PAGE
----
“As with so much of our work, Reclamation could not achieve our mission without the valuable engagement of our partners,” said Reclamation Commissioner Camille Calimlim Touton. “We look forward to working collaboratively on this novel idea to conserve water and generate renewable energy with funding from President Biden’s Investing in America agenda. These project swill help inform similar projects to better understand their impacts and make that information publicly available so that we can all understand the scale and corresponding benefits they provide.”

Installing solar panels in irrigation canals has the potential to provide a variety of benefits, including:

  • Generating renewable energy;
  • Reducing evaporation losses of the canal;
  • Increasing efficiency of and production from solar panels because of the cooling effect of the water beneath the panels;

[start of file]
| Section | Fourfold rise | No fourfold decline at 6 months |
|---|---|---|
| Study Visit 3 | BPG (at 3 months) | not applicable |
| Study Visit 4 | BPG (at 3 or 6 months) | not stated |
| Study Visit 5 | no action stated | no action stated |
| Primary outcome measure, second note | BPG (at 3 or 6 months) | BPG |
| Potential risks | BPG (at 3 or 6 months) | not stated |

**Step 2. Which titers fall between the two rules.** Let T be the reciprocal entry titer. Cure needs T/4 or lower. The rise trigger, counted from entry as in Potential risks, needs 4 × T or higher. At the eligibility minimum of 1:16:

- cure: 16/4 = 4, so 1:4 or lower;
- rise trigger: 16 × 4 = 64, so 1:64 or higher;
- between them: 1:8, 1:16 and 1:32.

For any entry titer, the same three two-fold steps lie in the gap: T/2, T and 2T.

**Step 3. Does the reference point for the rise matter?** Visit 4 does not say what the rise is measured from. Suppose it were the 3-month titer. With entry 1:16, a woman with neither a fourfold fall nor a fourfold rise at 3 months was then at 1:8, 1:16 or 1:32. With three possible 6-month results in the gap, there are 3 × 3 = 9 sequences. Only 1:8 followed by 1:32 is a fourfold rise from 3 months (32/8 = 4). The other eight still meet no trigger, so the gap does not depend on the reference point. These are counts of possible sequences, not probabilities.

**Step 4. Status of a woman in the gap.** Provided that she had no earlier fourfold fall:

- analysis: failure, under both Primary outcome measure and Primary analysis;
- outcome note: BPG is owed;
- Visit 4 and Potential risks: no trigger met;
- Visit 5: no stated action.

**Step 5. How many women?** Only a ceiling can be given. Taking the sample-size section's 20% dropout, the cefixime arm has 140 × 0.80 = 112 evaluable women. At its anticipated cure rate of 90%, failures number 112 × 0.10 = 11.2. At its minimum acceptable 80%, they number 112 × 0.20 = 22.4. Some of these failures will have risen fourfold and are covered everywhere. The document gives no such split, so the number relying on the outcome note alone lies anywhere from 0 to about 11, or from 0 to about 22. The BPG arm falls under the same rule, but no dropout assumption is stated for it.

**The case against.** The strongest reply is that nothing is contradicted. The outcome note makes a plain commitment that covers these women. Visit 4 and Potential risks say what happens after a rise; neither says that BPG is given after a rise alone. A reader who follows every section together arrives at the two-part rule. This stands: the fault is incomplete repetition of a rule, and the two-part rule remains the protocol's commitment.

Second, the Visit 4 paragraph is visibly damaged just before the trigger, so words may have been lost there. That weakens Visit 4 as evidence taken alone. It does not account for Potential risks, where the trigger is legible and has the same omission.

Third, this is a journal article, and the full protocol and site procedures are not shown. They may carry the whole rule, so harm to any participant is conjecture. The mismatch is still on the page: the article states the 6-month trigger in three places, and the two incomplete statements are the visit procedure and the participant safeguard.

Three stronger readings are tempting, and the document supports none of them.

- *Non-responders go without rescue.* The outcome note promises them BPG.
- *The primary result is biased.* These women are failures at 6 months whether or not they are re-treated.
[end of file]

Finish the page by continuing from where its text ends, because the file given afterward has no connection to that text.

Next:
• Creating land savings for open space and agricultural use;
  • Reducing facility maintenance by mitigating algae and/or aquatic plant growth; and
  • Reducing the energy footprint and carbon emissions required to operate and maintain the facility.

President Biden’s Investing in America agenda represents the largest investment in climate resilience in the nation’s history and provides much-needed resources to enhance Western communities’ resilience to drought and climate change.